So, for about a year or two, I’ve been obsessed with learning what it means to love. I have made the decision that I want love to be the defining mark of my life. When I die, I want people to remember the love I shared. I cannot do this on my own, so I’ve been asking God to teach me. I feel that there is still so much for me to learn, but I would like to share with y’all what I have learned so far.
I feel like we as society have forgotten what love is, and what love means. We use the word so frequently and casually in conversation, that it’s lost its impact in our ears. This poor word has been devalued in it’s over simplistic, over the top use that we have forgotten that love is a VERB. Yes, a verb. It is a doing word. It is an action word. It is so much more than a feeling! In fact, maybe we should take feelings and emotions out of the equation completely. I’m not going to say that they don’t exist. Clearly, there is no plausibly denying this. What I am saying is we must go beyond this. Love in all its entirety DEMANDS that we go beyond the fuzzy feelings that move our heart. Love is powerful. Love is patient; it is kind, longsuffering, humble, protective, trusting, hoping, and persevering. Love is not to be envious; it is not boastful, not dishonoring of others, not easily angered, not keeping a record of wrongs, not self-seeking, and certainly not delighting in evil (1st Cor 13) So what does this mean? Love is a list of dos and don’ts? It’s so much more than that.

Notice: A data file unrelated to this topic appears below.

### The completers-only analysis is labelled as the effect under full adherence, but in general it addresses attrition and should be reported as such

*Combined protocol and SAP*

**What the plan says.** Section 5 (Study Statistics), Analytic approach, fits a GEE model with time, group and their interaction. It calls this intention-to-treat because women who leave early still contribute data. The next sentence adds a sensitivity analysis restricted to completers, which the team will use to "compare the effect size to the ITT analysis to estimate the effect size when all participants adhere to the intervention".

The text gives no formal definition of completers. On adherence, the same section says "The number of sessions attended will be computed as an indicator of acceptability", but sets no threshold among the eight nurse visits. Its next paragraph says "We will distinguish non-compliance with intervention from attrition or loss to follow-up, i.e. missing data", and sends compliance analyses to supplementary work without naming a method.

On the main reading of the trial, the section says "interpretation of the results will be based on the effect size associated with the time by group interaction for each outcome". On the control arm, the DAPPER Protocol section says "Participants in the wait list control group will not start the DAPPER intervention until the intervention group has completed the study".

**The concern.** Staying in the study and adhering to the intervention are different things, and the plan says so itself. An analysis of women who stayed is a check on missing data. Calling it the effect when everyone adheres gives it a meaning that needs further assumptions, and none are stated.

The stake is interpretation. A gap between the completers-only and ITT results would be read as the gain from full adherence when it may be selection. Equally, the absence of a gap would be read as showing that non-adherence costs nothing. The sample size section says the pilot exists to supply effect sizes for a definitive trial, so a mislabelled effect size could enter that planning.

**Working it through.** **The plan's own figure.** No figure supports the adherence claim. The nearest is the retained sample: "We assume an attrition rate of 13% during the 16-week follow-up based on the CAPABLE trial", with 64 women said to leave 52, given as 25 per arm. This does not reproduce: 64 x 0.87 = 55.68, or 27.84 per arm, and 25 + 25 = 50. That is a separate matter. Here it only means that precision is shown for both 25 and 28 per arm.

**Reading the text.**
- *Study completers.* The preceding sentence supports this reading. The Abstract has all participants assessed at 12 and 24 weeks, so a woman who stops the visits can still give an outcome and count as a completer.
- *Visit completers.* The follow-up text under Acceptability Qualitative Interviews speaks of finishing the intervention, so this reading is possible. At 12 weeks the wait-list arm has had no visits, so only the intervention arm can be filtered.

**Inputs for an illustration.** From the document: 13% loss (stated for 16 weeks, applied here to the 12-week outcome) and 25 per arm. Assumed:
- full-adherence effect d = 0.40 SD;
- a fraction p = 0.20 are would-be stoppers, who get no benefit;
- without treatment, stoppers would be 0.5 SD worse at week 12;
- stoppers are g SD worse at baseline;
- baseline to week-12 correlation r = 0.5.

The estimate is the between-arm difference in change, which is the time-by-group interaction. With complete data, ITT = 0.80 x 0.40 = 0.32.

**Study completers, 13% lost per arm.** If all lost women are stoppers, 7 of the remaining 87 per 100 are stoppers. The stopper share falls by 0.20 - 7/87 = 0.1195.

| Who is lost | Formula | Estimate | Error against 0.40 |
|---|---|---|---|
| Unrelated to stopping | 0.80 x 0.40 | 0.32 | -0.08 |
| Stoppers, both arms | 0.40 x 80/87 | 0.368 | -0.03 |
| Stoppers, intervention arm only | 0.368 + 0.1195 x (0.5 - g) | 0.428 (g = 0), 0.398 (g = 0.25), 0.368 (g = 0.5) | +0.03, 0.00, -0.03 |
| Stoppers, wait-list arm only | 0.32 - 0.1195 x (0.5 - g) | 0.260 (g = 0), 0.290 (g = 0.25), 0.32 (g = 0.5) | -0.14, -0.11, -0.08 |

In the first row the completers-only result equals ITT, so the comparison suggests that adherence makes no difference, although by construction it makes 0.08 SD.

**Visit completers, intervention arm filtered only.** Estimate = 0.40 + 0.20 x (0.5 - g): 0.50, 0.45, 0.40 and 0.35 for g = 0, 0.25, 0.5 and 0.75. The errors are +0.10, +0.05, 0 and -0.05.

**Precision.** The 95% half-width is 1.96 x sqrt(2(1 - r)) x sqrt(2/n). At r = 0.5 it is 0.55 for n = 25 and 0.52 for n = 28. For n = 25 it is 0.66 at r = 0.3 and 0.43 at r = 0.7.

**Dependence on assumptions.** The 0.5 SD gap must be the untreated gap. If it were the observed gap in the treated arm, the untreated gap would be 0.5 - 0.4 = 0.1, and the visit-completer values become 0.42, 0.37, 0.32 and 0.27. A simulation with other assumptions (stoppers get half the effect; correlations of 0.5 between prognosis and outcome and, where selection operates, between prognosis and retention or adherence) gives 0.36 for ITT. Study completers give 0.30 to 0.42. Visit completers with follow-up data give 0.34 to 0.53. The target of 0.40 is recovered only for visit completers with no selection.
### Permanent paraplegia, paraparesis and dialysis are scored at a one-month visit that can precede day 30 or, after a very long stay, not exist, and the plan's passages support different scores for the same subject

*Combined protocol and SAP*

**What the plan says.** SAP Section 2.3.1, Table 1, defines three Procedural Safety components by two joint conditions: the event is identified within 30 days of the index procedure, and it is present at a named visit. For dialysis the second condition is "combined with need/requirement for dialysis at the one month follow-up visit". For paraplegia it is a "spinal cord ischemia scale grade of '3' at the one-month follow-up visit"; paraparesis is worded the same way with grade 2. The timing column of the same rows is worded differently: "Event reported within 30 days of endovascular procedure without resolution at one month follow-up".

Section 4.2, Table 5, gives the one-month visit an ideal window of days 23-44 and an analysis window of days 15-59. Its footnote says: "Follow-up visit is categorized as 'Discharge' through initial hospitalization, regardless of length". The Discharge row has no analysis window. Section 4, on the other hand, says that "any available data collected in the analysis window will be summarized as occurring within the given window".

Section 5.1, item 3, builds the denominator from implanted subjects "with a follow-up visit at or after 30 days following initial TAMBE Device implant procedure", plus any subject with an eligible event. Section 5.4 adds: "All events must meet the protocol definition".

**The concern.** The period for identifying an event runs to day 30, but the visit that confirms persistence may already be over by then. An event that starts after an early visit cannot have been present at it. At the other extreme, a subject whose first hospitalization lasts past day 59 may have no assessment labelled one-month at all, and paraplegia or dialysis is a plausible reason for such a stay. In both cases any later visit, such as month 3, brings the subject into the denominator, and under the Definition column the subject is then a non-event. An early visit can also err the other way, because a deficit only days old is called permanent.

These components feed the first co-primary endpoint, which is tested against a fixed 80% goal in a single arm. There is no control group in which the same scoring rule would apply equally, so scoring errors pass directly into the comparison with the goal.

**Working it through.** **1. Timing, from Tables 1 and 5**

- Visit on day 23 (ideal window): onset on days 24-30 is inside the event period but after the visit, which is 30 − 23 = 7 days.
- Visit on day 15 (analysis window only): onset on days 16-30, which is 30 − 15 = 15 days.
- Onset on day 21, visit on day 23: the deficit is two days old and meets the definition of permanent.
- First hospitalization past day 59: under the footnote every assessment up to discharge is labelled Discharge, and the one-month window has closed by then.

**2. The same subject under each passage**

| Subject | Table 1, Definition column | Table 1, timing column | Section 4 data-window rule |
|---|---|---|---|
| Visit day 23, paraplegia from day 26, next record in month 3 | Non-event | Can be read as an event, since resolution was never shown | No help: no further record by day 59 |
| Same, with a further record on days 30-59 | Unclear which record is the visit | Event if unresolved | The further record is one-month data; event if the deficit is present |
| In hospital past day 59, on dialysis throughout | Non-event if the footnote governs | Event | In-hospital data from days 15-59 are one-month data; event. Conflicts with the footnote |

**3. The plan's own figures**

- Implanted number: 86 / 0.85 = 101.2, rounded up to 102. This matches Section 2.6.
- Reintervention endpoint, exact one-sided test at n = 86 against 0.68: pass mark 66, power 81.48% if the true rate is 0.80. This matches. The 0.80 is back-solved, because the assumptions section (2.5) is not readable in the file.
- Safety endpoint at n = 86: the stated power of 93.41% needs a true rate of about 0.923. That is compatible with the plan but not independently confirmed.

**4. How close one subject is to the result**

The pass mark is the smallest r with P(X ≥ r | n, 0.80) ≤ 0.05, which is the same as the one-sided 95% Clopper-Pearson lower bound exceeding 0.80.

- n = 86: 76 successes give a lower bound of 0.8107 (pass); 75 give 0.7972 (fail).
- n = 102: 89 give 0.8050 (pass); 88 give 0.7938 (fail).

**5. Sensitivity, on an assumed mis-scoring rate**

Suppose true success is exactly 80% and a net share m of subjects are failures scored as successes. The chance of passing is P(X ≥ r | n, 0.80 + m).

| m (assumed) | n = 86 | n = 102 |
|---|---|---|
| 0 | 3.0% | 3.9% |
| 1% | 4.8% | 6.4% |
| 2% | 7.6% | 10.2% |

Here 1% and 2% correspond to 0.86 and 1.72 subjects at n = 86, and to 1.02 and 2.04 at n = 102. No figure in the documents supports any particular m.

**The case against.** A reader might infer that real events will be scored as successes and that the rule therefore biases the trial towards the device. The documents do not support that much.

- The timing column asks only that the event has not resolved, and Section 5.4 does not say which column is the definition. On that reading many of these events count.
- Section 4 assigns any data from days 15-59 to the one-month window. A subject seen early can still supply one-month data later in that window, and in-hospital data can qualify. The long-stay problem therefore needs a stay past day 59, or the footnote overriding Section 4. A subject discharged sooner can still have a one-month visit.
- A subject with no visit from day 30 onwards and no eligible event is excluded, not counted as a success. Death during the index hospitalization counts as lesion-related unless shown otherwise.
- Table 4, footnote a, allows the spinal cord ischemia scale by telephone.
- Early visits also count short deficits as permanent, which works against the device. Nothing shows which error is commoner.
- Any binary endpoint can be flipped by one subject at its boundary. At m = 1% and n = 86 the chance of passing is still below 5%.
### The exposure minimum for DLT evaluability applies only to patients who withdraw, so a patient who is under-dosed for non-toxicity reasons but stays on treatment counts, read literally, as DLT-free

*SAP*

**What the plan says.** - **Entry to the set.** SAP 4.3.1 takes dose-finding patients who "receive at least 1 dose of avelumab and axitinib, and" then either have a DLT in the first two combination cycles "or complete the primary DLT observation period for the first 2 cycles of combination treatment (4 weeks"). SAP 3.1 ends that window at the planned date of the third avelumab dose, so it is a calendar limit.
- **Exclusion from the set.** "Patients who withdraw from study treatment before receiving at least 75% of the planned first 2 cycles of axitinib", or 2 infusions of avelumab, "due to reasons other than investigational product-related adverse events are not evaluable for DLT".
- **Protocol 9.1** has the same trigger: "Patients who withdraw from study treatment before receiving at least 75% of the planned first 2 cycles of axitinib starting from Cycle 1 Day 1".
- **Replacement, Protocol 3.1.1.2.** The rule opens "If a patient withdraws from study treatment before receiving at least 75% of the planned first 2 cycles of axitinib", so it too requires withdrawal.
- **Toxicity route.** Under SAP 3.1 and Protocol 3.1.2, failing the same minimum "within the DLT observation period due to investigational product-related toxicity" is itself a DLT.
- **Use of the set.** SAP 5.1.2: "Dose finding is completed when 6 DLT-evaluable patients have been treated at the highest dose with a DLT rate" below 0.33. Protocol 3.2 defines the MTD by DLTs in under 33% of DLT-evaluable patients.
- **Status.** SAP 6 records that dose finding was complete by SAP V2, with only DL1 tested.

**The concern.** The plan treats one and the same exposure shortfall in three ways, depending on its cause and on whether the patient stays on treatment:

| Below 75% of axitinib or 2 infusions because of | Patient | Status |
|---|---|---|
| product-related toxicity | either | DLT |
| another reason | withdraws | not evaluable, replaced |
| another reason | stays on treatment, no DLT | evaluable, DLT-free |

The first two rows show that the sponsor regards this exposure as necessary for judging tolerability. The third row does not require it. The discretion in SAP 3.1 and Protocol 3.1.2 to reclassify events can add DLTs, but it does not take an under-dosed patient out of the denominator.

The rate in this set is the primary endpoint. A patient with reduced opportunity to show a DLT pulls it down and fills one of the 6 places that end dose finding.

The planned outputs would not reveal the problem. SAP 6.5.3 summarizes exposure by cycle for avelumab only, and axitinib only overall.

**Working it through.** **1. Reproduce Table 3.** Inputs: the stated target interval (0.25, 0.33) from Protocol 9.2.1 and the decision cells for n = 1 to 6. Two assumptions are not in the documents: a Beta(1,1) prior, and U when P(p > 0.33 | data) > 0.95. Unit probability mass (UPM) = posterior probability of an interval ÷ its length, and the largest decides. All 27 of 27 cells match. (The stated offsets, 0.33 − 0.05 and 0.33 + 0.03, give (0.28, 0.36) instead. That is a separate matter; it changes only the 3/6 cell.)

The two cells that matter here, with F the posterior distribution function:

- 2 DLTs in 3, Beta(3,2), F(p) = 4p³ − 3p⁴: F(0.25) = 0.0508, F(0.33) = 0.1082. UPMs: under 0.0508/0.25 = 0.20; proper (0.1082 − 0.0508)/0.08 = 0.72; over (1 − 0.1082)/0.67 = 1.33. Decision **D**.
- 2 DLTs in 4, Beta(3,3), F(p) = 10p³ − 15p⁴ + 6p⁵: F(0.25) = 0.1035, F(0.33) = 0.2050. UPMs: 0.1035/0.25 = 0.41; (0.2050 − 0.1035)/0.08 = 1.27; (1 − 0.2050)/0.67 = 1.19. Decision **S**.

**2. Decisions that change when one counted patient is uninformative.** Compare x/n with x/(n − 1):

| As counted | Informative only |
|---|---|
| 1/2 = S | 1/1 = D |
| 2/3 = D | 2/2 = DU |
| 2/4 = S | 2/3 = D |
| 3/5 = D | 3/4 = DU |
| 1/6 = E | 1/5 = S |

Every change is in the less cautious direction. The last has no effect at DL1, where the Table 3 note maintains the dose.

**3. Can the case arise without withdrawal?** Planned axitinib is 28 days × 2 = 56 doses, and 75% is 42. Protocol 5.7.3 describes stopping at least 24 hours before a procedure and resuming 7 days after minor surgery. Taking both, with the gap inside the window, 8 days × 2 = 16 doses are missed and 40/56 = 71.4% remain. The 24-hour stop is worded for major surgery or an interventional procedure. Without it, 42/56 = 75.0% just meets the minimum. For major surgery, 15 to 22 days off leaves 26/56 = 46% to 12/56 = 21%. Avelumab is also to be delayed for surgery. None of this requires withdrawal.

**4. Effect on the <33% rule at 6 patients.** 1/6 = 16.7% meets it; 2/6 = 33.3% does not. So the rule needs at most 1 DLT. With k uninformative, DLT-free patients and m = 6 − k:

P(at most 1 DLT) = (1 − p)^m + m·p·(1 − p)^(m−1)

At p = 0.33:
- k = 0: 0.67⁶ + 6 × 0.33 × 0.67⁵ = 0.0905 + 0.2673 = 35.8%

Love is taking a seat next to your friend at the bottom of the stairs and staying by them no matter how hard they try to make you give up on them. Love is texting your friend who was having a bad day telling them that you love them, and then stopping by their room first thing in the morning with coffee and brownies. Love is sitting with your best friend while they’re crying because their parents are getting a divorce even when you have no words to offer them besides sorry. Love is staying on the line with your girlfriend when she’s just gotten news that her sister has run away even when, again, you have no words to say. Love is sitting with the geeky kid that everyone pretends doesn’t exist even if others show ridicule. Love is listening to a homeless man talk about his life and his favorite hot spots in St Louis even though you’re exhausted. Love is randomly messaging your sister just to tell her that she is beautiful. Love is standing at the abortion clinic giving a hug to the teenage girl that just walked out after terminating her pregnancy even if you don’t agree with what she’s done. Love is stopping at the door of the new freshmen on your floor and asking how their day is going. Love is smiling at the stranger that you pass on your way to the market even at the risk of seeming awkward. Love is grabbing onto your boyfriend’s hand when he’s just picked up his razor again even when you don’t understand. Love is staying up all night with your roommate because she is anxious even though you want to sleep. Love is going beyond the stereotypical “Jesus loves you” and showing people that they are worth more than just three little words. Love is taking what little food you have to the trailer park to share with the children there. Love surprisingly enough, is not about you. Love is about the person towards which you are orienting your character. Even if you don’t directly tell them about who Jesus is, they get a glimpse of Him by your love.
Now, because love demands so much, can we willingly do it on our own? No. No we cannot. We can try. And hey, who’s to say that we won’t succeed once or twice? But to truly love is to pour out what’s being poured into you. So, who is pouring into you? Is it God, the creator of love, the one who is in fact love incarnate? Is it yourself? Is it the world? Is it specific people in your life? Well, if it isn’t God, how can we truly say we know what it means to love?